File System Consistency Analysis Solution

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Description

INTRODUCTION:

A file system is an example of a large aggregation of complex and highly inter-related data structures. Such systems are often at risk for corruption, most commonly resulting from incomplete execution of what should have been all-or-none updates. Unless we can so cleverly design our data structures and algorithms as to render such errors impossible, it is usually necessary to articulate consistency assertions and develop a utility to audit those systems for consistency, and (where possible) repair any detected anomalies. In part A of this project we wrote a program to examine on-disk data structures and summarize their contents. In this second part, we will analyze those summaries to detect errors and inconsistencies.

All previous projects have been implemented in C, which exposes the underlying system calls and is well suited for low level operations on well-defined data structures. This project involves trivial text processing (to read .csv input) and the assembly and processing of an internal state model. While this can certainly be done in C/C++, you may find it much easier to do in a higher level language (e.g. Python). You are free implement this project in any language that is supported on the SEASnet servers (where we will do the testing). However, it is your responsibility to make sure that the language version you tested with is available and is automatically used when tested on the SEASnet servers.

RELATION TO READING AND LECTURES:

This project more deeply explores the filesystem structures described in Arpaci chapter 39.
The images we will be working with are EXT2 file systems, as described in sections 40.2-40.5.
This project goes much deeper than the introductory integrity discussion in sections 42.1-2.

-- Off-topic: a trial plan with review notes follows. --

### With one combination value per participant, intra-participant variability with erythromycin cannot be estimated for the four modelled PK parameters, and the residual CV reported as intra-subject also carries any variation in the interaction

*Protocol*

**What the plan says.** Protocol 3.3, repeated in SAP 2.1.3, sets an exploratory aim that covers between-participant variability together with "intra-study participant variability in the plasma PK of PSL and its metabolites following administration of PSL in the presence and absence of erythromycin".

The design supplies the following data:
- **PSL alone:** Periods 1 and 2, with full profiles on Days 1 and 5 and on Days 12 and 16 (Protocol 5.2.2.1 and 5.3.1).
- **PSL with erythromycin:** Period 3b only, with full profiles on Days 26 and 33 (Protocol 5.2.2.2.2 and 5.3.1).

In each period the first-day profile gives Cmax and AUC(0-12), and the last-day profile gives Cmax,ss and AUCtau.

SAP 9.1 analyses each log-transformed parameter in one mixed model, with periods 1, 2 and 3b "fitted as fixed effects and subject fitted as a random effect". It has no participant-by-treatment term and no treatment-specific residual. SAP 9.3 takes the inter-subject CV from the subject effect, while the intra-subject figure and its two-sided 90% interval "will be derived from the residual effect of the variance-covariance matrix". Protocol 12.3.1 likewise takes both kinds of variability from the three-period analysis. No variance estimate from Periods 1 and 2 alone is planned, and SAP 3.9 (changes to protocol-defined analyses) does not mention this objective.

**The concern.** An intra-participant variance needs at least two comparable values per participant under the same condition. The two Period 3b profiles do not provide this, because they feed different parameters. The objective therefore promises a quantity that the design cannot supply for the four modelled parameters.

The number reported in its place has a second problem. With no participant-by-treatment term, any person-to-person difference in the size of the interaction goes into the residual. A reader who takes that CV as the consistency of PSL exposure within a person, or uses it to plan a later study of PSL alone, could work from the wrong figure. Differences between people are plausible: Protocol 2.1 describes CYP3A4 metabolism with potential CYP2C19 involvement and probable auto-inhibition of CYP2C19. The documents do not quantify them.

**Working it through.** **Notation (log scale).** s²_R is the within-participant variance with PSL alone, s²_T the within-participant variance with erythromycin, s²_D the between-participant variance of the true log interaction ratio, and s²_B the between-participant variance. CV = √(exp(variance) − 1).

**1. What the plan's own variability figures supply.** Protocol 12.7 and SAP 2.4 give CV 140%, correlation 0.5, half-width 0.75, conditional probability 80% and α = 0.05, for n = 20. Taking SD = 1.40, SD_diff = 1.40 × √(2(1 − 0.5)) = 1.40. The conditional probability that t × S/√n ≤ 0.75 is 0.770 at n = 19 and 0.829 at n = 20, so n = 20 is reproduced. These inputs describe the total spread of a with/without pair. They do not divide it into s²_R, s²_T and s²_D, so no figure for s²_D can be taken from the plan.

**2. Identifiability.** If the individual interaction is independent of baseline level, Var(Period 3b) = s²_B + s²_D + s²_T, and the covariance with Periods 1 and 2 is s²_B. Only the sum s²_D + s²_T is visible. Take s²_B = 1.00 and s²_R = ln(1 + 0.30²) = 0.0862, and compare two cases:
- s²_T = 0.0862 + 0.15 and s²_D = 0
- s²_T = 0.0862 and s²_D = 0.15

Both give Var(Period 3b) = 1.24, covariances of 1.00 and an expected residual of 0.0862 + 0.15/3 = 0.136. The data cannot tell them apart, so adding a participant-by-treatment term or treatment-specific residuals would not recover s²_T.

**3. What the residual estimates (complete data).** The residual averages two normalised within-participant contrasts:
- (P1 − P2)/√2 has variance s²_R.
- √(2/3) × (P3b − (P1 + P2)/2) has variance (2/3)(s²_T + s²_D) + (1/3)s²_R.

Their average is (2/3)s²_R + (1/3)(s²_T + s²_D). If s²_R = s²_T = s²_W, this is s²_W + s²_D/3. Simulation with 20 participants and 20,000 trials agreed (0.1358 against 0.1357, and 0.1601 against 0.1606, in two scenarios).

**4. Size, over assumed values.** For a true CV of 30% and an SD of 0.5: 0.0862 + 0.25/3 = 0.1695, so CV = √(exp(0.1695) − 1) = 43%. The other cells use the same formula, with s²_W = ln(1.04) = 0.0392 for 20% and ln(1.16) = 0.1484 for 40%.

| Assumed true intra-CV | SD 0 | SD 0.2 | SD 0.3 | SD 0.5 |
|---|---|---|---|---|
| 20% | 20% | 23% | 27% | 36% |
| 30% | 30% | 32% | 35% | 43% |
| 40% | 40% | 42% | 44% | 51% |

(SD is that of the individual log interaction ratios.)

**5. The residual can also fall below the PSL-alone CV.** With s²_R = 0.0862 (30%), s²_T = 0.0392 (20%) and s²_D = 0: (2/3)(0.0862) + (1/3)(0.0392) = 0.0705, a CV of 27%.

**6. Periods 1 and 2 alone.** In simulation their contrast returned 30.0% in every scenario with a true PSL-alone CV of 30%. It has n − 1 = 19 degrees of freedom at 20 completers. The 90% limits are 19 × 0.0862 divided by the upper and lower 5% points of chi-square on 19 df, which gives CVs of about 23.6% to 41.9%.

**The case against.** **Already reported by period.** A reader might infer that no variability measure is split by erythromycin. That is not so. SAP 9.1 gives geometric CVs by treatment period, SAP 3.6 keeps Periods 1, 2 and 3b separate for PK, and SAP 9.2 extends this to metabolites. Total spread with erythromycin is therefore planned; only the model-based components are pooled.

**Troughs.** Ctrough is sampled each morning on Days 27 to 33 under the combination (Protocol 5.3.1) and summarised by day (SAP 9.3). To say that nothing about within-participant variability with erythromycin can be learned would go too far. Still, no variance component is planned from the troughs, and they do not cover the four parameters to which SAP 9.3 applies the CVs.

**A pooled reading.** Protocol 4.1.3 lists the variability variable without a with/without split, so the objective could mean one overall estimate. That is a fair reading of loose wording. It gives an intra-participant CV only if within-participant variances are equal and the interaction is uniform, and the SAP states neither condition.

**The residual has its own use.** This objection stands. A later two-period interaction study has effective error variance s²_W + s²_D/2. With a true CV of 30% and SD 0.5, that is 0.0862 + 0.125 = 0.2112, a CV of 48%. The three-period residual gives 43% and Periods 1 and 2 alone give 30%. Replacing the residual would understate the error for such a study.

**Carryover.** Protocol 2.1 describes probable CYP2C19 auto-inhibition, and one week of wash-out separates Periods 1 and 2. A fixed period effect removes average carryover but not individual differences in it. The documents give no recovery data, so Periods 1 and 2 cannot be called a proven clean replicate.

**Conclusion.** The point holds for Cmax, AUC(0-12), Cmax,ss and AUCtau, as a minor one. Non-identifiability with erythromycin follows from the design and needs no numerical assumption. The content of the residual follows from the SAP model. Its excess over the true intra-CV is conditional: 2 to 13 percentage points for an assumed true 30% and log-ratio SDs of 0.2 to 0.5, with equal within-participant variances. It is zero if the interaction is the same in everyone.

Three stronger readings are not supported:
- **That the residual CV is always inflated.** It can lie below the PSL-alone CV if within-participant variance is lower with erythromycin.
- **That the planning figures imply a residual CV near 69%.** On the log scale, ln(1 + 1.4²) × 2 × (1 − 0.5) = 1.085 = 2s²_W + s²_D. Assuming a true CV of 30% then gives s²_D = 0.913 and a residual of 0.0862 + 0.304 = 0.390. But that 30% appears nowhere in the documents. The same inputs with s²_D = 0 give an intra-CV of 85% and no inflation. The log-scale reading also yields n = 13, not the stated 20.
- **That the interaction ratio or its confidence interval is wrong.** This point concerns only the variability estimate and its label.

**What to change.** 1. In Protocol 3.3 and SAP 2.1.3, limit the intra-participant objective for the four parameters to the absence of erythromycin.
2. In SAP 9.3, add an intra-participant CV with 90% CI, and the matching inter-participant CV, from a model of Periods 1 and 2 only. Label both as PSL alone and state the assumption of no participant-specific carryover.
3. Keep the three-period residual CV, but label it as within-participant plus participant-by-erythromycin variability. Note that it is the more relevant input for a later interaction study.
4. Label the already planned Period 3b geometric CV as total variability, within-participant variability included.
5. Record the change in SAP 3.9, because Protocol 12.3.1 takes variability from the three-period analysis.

This project involves many of the same concepts (superblocks, I-nodes, free lists, etc) you dealt with in the previous project, and the input to the analysis program in this project is the same (csv summary) format as the output produced in the previous project. But, in this project, all analysis will be of csv file system summaries. You will not be scanning raw file systems, and you will not need any of your code from the previous project.

PROJECT OBJECTIVES:

  • Primary: reinforce the basic file system concepts of directory objects, file objects, and free space.

  • Primary: reinforce the implemenation descriptions provided in the text and lectures.

  • Primary: gain experience examining, interpreting and processing information in complex binary data structures.

  • Primary: reinforce the notions of consistency and integrity and apply them to a concrete and non-trivial problem.

DELIVERABLES:

A single tarball (.tar.gz) containing:

  • (at least) one source module that builds/executes cleanly with no errors or warnings.

  • A Makefile to build and run the deliverable program. The higher level targets should be:

    • default … build your program to produce an executable named lab3b

    • dist … create the deliverable tarball

    • clean … delete all programs and output generated by the Makefile, and return the directory to its freshly un-tar-ed state.

  • a README text file containing descriptions of each of the included files and any other information about your submission that you would like to bring to our attention (e.g., research, limitations, features, testing methodology).

NOTE: do not create or edit your README file on a Windows system, as the gratuitious carriage-returns may cause processing errors in the auto-grading scripts.

PROJECT DESCRIPTION: